- Employers may peruse a LinkedIn profile to round out their perception of a candidate, but 70% of them move on to sites like Facebook, Instagram and Twitter to do a little more digging on potential hires, according to a recent survey by CareerBuilder. Of those who spotted a questionable photo or an eyebrow-raising tweet, 57% said they decided not to hire the applicant because of it. Broken down by industry, recruiters in IT and manufacturing are more likely than those in retail or non-retail sales to use social media to research job candidates, the survey found.
- A positive social media presence can help a candidate as much as an unprofessional, inappropriate profile can hurt someone's chances at a job. Almost half (47%) of employers said they are less likely to call a person if they can't find a corresponding profile — 28% said that's because they like a little more information before they pick up the phone, and 20% said they expect candidates to maintain an online persona. When recruitment officers scan a candidate's Facebook page, more than half look for information supporting their job qualifications, while a third take into account what others post about the candidate and a fifth have their eyes on reasons why they shouldn't hire the candidate.
- Survey respondents rated provocative or inappropriate photographs, videos or information as the primary reason they didn't hire someone, closely followed by information about a candidate drinking or using drugs and discriminatory comments related to race, gender or religion. Employers rated evidence of professional qualifications the highest in terms of content that would persuade them to hire someone. They said they liked seeing a candidate's creativity and a persona that conveys a professional image.
While a peek into a candidate's life via social media profiles may offer some useful information, hiring managers should approach social media screening with thoughtful guidance and a framework, experts have told HR Dive. The person who screens social media content, for example, should not have the final say at the end of the hiring process. And the screening should adhere to a few red flags, like hate speech, rather than a nebulous perception of bad vibes. A manager could rule out a candidate who posts something obscene, but can't deny interviews based on protected classes like race or religion.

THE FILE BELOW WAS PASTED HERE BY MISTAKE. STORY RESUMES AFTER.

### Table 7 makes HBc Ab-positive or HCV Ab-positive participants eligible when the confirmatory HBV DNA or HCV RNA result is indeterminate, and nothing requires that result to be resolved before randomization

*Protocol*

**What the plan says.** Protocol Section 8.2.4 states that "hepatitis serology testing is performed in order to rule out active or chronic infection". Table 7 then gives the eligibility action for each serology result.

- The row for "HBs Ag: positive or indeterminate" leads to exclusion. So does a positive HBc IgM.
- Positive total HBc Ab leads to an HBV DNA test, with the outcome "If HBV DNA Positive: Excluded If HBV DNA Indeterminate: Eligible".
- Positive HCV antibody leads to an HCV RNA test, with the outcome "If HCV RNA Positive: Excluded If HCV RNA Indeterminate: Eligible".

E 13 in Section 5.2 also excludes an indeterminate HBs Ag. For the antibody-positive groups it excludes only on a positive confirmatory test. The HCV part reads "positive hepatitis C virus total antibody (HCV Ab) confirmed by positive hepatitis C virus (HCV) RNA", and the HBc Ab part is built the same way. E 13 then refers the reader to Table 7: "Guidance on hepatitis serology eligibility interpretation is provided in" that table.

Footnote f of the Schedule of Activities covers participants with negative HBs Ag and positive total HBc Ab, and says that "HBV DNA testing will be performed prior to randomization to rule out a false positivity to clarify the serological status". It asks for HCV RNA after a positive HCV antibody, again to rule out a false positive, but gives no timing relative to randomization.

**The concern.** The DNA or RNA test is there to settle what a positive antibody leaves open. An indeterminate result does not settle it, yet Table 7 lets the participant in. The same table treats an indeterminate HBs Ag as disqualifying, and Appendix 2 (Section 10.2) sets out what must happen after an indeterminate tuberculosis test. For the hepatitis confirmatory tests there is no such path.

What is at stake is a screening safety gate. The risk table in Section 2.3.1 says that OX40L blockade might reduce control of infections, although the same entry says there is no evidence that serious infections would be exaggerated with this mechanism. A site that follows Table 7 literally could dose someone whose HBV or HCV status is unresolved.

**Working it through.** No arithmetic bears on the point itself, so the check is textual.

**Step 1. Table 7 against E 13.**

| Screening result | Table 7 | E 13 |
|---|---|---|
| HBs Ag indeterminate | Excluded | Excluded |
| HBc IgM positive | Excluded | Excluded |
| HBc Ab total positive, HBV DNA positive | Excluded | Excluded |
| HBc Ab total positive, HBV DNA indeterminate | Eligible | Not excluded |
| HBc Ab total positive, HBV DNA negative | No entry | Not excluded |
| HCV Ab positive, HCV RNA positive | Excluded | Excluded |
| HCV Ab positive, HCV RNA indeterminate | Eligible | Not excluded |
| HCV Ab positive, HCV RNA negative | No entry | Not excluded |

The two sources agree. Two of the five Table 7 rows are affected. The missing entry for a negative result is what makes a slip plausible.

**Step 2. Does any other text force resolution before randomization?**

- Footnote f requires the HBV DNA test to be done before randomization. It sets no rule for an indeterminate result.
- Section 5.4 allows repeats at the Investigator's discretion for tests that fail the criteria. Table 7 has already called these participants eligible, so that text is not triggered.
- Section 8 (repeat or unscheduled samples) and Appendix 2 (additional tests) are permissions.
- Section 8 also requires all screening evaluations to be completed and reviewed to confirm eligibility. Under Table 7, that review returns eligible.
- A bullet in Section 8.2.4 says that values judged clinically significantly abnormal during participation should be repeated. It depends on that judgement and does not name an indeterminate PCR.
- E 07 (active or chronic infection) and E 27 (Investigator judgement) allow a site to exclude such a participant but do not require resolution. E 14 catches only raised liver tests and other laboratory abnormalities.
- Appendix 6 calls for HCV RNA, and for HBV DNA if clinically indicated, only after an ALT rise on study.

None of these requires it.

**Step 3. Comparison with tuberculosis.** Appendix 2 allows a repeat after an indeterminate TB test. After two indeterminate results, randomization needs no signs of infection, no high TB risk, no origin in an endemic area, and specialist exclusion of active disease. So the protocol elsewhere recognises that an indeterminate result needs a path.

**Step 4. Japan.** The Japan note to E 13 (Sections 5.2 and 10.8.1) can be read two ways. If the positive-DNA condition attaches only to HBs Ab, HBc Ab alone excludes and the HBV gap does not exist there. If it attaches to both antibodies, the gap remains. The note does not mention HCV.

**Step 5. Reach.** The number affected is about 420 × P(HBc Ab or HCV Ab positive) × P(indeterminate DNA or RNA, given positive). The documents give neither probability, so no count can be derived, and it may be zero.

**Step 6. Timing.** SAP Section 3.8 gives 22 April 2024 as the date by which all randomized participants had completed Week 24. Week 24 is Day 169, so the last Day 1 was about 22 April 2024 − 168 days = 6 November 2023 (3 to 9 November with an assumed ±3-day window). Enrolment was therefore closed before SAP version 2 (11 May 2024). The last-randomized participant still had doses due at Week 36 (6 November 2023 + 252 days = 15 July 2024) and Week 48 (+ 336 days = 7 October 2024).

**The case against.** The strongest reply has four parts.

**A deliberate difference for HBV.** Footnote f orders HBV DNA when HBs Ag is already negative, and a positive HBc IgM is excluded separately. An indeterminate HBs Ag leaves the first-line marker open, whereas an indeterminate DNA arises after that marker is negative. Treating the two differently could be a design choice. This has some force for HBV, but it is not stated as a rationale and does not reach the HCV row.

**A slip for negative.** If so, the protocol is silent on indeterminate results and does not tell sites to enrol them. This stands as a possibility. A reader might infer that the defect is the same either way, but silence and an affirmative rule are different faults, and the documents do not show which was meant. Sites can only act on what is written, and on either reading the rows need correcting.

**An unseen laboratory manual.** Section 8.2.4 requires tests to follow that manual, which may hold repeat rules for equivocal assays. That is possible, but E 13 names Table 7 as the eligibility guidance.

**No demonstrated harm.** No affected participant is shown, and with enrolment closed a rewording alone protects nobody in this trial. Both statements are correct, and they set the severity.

The survey also examined how employers use social media after they've given a candidate the job: 48% of employers say they browse social networking sites to research current employees, and 10% do it on a daily basis. A little more than a third of employers say they've seen something online that caused them to reprimand or fire an employee.
With some state and local off-duty conduct protections as an exception, private employers can usually fire employees for behavior outside the job, experts told HR Dive. And because people love to post photos and videos of their activities online in real time, red flags appear before employers eyes at an unprecedented rate — something everyone has to keep in mind in the age of social media.